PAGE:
Gov. Evers Requests AG Opinion on Act 21

Attorney General Josh Kaul is currently considering a request from Gov. Tony Evers for a formal opinion regarding the applicability of 2011 Act 21.

Act 21 provided a broad scope of rulemaking reforms. The legislation clarified that agencies may not enforce requirements unless explicitly permitted by statute or properly promulgated rule and further refined what an agency may consider “rule-making authority.” For example, Act 21 specified that statements of legislative intent and statutory provisions “describing an agency’s general powers and duties” do not confer rule-making authority to an agency (Wis. Stat. § 227.11(2)(a)). Furthermore, agencies do not have authority to establish requirements more restrictive than statutory provisions.

The opinion request from Gov. Evers asks Kaul to opine that Act 21 does not prohibit agencies from promulgating rules if another statute provides broad rulemaking authority. An AG opinion from former Attorney General Brad Schimel had previously found that broad grants of rulemaking authority to an agency are “describing an agency’s general powers and duties” and do not confer rulemaking authority according to § 227.11(2)(a). The opinion request argues the Schimel opinion was erroneous.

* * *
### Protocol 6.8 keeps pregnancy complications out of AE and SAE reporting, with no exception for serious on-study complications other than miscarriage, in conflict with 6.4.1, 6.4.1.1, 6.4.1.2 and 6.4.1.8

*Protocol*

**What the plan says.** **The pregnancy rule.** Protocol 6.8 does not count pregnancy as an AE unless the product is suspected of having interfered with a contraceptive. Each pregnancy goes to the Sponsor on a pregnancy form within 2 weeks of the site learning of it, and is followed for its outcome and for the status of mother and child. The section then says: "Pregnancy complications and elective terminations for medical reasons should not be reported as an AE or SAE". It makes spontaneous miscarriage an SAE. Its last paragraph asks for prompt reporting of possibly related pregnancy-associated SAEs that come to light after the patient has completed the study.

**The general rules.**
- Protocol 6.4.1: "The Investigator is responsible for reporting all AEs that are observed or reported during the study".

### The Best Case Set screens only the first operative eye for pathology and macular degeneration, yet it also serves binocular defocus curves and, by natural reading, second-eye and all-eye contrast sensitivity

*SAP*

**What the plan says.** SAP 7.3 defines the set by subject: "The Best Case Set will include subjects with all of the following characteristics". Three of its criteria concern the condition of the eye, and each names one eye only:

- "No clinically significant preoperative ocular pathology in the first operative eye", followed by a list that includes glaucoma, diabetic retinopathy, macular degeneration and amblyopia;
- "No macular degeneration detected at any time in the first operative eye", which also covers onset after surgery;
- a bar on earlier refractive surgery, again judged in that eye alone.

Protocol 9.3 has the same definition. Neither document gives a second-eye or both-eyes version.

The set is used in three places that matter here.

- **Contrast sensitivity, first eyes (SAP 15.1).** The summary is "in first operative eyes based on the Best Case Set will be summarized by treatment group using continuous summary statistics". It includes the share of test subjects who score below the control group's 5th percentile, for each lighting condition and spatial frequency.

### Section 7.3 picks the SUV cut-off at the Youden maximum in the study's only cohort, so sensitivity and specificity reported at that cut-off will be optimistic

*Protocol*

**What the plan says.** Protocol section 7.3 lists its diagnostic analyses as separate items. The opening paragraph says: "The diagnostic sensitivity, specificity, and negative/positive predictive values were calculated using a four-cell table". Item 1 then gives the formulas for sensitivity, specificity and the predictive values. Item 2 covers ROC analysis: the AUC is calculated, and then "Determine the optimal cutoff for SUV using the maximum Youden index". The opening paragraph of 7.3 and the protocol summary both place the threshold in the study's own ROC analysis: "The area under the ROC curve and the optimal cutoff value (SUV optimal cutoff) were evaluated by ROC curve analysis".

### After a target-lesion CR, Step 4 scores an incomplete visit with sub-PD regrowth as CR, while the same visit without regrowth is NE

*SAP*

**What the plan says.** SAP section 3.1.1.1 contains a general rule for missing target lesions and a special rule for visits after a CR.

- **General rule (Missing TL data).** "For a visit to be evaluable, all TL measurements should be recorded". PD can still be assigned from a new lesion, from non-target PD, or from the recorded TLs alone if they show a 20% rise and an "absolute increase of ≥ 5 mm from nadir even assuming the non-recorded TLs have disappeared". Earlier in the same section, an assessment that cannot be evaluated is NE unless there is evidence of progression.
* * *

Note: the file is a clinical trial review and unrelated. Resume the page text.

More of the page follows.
The opinion request also asks Kaul to address a part of the Schimel opinion related to § 227.11(2)(a)3., which establishes that agencies may not promulgate rules with standards more restrictive than authorized by statute. The Schimel opinion said the Department of Safety & Professional Services could not promulgate rules requiring four-unit buildings to install automatic sprinkler systems because the rule was more restrictive than the statute authorizing DSPS to require sprinkler systems in buildings with more than 20 units. The opinion request argues the Schimel opinion did not take into account for whom the requirements were “more restrictive” and that a broad grant of rulemaking authority to DSPS elsewhere in the statutes would allow promulgation of the more restrictive rule.

Comments on the AG opinion request can be made here until Oct. 26.